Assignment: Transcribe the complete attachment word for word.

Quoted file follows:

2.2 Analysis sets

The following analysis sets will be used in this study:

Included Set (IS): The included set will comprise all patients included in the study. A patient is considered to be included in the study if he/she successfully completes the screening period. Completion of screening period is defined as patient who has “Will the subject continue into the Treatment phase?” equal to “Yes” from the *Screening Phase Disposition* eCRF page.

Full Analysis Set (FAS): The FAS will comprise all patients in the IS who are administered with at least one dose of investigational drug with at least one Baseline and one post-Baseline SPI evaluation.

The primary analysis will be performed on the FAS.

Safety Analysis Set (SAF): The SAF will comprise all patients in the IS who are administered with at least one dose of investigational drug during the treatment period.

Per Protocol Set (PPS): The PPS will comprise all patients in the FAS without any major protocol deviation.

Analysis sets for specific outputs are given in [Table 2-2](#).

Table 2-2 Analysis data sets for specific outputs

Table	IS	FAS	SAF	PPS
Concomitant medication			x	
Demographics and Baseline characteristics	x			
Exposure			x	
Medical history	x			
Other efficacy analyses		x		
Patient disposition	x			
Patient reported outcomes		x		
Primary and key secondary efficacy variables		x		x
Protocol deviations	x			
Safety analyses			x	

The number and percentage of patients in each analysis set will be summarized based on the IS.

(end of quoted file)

2.2 Analysis sets

The following analysis sets will be used in this study:

Included Set (IS): The included set will comprise all patients included in the study. A patient is considered to be included in the study if he/she successfully completes the screening period. Completion of screening period is defined as patient who has “Will the subject continue into the Treatment phase?” equal to “Yes” from the *Screening Phase Disposition* eCRF page.

Full Analysis Set (FAS): The FAS will comprise all patients in the IS who are administered with at least one dose of investigational drug with at least one Baseline and one post-Baseline SPI evaluation.

The primary analysis will be performed on the FAS.

Safety Analysis Set (SAF): The SAF will comprise all patients in the IS who are administered with at least one dose of investigational drug during the treatment period.

Per Protocol Set (PPS): The PPS will comprise all patients in the FAS without any major protocol deviation.

Analysis sets for specific outputs are given in [Table 2-2](#).

Table 2-2 Analysis data sets for specific outputs

Table	IS	FAS	SAF	PPS
Concomitant medication			x	
Demographics and Baseline characteristics	x			
Exposure			x	
Medical history	x			
Other efficacy analyses		x		
Patient disposition	x			
Patient reported outcomes		x		
Primary and key secondary efficacy variables		x		x
Protocol deviations	x			
Safety analyses			x	

The number and percentage of patients in each analysis set will be summarized based on the IS.